The Simple Answer To Why Your Lemon Tree Leaves Are Turning Yellow

You might initially be excited to see a glimpse of yellow amongst your lemon tree's leaves, thinking that the tree is finally bearing fruit. But that excitement can quickly turn to dread when a closer inspection reveals yellowing leaves instead. It can be anxiety-inducing to see your lemon tree on the decline, especially if you've taken the time to grow it from seed. If you're eager to determine why your lemon tree is struggling, but don't know where to start, it might benefit you to assess the conditions of your lemon tree's soil and the micronutrients it may be lacking.

Many gardeners know how to tell if their garden soil is lacking in nitrogen and how to balance its ratio with carbon in their own DIY compost, but there are a few lesser-known micronutrients that can affect your plants' long-term nutrition, such as zinc, manganese, and iron. Iron chlorosis occurs when plant foliage turns yellow due to a lack of iron available in the soil, and it may be why your lemon tree's leaves are turning yellow. In particular, if you aren't growing your citrus tree indoors, and your area's soil tends to be more alkaline in pH, iron deficiency is likely the source of the yellowing leaves.

Signs of iron deficiency in lemon trees

Not all chlorosis is caused by iron deficiency, but there are few telltale signs for when it is. If your lemon tree's leaves are yellowing, but the small veins along the leaves remain dark green, lack of iron is to blame. Over time, as the deficiency becomes more severe, leaves will drop from the tree, the new growth will be smaller and lighter yellow or ivory in color, and the branches of your lemon tree will die back. Dieback caused by iron deficiency will be most noticeable on the tops and sides of your lemon tree.

Flooded roots, poor drainage, and the presence of heavy metals like copper in the soil can lead to iron deficiency, so it may be wise to keep an eye out for conditions such as these well before your lemon tree shows signs of distress. Measuring the pH of your soil can be a crucial predictor for iron deficiency: Due to a higher presence of bicarbonates and the low solubility of iron in alkaline soils, the likelihood of iron deficiency increases in calcareous soils with a pH between 7.4 and 8.5. If you're not certain that iron is the cause of your lemon tree's yellowing leaves, testing soil pH and looking for root damage caused by excess water accumulation may further illuminate whether iron levels are indeed the issue.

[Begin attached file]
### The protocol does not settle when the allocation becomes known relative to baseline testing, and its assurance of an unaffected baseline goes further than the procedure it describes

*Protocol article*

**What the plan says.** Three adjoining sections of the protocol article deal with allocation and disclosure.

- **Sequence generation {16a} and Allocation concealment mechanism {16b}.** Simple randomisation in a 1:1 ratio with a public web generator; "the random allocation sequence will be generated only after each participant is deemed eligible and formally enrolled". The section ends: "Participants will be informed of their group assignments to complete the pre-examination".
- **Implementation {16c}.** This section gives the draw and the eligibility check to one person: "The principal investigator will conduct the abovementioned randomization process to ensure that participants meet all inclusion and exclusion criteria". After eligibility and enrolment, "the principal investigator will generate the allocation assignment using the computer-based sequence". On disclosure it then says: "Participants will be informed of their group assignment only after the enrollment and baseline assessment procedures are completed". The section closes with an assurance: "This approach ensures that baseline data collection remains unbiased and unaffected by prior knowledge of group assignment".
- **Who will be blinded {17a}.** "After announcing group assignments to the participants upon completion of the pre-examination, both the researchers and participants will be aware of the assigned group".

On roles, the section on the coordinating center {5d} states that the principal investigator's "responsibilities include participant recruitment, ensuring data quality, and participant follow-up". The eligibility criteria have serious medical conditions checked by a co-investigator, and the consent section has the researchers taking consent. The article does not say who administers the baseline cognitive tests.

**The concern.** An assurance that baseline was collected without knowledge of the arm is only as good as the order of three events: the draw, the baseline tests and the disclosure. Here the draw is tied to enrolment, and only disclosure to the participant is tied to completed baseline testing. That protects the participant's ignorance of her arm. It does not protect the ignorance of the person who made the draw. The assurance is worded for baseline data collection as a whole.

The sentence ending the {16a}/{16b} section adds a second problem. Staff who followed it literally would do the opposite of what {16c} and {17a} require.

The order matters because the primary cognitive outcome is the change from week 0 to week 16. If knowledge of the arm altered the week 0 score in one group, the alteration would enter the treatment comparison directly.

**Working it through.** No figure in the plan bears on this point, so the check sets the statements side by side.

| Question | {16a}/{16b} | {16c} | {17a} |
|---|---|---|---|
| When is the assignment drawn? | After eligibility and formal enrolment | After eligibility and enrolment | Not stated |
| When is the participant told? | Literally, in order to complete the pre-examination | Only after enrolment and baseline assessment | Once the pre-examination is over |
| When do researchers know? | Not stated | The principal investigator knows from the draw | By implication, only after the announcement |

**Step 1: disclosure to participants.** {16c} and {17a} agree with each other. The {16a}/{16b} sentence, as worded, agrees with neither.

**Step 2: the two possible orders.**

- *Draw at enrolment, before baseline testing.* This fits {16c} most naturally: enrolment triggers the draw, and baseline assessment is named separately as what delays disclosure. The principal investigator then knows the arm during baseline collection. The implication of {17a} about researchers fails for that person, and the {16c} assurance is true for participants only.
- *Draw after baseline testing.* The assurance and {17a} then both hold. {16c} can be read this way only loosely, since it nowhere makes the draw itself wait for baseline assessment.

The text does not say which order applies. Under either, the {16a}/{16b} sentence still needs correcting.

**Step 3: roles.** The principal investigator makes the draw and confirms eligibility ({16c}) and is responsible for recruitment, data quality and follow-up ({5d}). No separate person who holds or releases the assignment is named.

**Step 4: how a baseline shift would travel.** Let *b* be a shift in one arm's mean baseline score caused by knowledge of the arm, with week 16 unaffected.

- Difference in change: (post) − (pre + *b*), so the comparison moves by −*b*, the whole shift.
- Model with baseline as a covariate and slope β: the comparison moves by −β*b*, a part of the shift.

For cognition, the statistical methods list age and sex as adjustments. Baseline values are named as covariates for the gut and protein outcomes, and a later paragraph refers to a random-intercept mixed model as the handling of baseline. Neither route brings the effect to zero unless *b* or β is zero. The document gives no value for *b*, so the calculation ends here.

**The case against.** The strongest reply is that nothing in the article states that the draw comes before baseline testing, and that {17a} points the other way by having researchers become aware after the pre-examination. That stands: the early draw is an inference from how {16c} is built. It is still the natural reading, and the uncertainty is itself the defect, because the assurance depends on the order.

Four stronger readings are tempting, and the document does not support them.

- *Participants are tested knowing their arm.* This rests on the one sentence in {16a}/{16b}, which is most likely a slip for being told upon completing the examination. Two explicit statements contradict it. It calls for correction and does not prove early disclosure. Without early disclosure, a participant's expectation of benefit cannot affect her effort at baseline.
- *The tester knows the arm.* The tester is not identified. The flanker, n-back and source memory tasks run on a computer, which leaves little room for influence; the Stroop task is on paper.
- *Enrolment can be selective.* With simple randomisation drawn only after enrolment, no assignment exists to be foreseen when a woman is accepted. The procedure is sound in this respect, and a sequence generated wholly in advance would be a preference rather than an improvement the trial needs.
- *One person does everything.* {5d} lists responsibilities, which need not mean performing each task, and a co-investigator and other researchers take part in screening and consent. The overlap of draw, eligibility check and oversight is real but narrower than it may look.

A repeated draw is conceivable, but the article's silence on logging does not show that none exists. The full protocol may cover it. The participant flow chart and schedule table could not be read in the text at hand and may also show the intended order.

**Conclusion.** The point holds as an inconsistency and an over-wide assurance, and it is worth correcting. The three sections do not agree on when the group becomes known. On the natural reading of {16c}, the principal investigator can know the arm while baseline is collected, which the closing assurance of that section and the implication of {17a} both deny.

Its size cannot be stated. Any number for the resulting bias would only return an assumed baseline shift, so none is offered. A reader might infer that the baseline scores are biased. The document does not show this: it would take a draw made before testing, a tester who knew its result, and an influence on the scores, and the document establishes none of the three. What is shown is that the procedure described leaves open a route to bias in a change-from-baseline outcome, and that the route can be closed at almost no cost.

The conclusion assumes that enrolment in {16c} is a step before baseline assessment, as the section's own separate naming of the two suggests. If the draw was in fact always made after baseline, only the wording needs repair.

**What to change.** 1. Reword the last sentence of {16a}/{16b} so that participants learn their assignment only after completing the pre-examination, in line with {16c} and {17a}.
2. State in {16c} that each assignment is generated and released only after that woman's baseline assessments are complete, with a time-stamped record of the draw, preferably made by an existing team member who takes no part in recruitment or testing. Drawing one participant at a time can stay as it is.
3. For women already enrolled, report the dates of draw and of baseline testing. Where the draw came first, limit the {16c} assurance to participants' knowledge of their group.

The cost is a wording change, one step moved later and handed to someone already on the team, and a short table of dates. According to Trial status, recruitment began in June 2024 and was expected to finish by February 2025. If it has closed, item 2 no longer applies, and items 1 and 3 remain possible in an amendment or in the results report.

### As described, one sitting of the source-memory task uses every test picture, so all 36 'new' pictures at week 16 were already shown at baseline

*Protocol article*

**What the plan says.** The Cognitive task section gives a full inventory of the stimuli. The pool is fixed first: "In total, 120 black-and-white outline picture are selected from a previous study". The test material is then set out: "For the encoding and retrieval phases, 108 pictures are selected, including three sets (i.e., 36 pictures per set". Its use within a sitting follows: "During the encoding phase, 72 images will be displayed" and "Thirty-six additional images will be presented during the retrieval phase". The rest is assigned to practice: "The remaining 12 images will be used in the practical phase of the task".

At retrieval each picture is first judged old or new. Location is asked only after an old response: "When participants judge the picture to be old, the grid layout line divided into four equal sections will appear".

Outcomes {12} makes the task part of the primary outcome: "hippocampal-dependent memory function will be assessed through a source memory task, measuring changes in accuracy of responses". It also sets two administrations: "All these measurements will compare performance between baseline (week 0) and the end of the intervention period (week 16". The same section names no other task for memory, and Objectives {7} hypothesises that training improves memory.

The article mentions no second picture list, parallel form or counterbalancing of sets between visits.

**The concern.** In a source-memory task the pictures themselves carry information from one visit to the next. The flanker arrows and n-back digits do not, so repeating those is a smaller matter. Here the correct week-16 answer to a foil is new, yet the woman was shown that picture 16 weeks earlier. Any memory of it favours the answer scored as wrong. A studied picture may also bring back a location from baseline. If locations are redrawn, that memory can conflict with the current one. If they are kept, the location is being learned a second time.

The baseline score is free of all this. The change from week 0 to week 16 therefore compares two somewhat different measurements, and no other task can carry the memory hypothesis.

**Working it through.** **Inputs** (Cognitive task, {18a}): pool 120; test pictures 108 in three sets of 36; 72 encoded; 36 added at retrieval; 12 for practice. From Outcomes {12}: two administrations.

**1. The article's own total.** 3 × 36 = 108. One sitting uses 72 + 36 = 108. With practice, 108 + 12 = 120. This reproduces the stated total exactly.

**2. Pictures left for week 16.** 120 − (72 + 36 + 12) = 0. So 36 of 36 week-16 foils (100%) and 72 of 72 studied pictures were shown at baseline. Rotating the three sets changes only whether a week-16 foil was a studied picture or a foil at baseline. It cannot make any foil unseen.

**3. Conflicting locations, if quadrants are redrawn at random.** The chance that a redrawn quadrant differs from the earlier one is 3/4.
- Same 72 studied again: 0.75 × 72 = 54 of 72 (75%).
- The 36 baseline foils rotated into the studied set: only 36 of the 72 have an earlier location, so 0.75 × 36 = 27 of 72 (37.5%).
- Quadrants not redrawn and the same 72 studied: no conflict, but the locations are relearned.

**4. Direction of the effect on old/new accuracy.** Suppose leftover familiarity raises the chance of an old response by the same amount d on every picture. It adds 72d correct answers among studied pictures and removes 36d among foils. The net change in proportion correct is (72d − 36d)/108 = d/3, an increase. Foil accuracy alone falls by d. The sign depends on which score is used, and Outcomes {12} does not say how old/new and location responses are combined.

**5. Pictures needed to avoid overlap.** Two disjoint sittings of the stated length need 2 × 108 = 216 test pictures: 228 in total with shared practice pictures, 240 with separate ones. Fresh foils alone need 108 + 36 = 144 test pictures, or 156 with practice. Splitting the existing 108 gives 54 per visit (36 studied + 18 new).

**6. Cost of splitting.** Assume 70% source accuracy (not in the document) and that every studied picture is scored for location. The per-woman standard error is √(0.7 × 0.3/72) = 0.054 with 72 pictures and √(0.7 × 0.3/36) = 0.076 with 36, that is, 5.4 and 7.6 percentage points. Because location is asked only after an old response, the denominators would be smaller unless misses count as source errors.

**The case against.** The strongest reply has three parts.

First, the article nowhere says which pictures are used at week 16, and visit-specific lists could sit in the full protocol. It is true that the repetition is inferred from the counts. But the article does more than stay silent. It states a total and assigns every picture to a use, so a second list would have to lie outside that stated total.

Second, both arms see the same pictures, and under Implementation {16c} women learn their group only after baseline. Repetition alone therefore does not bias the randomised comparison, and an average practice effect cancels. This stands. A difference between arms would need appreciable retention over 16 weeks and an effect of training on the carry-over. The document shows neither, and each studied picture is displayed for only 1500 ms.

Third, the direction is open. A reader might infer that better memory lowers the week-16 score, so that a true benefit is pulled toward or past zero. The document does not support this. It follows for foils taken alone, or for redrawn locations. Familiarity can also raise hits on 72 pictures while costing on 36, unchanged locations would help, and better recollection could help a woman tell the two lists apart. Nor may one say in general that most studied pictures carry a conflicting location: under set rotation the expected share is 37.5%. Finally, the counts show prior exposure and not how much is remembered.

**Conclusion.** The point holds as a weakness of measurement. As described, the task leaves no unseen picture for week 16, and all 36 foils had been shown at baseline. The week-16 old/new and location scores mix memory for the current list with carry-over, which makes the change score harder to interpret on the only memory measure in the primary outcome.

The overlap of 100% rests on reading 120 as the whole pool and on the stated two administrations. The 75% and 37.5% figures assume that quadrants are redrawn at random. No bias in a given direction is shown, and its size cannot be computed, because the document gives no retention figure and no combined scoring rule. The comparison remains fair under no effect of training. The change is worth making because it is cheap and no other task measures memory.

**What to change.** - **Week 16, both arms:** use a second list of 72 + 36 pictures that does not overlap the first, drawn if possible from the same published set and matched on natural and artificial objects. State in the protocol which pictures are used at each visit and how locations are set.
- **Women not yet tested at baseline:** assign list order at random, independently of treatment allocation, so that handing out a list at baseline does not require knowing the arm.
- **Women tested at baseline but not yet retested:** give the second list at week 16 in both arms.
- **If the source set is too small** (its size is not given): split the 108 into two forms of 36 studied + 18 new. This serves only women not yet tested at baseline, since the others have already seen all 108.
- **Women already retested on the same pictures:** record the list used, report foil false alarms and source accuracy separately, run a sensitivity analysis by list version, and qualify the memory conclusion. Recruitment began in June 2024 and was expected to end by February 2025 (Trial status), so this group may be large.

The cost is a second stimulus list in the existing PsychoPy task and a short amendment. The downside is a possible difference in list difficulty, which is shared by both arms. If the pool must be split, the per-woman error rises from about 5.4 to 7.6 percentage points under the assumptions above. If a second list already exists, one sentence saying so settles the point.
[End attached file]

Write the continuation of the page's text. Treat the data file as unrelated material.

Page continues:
How to fix iron deficiency in your lemon tree

Iron deficiency can be difficult to diagnose and correct. Even with abundant iron levels in the soil, iron absorption can be affected by the factors mentioned above, namely irrigation and soil alkalinity. The best fix for iron deficiency is a preventative approach: Ensure that your lemon tree is planted in slightly acidic, well-draining soil, and water and fertilize the plant regularly.

But if your lemon tree is already showing signs of iron deficiency, don't fear. You can amend micronutrient deficiencies using foliar sprays of the appropriate nutrient, though there is some evidence that foliar sprays are less effective than other methods of correcting iron deficiency specifically. The best way to fix iron deficiency is adding iron chelates directly to the soil; chelated iron is a form of iron that is more absorbable by plants in alkaline or leached soils. Improving and closely monitoring drainage and irrigation patterns can also help fix iron deficiency longer-term, particularly if you are in an area with alkaline soils.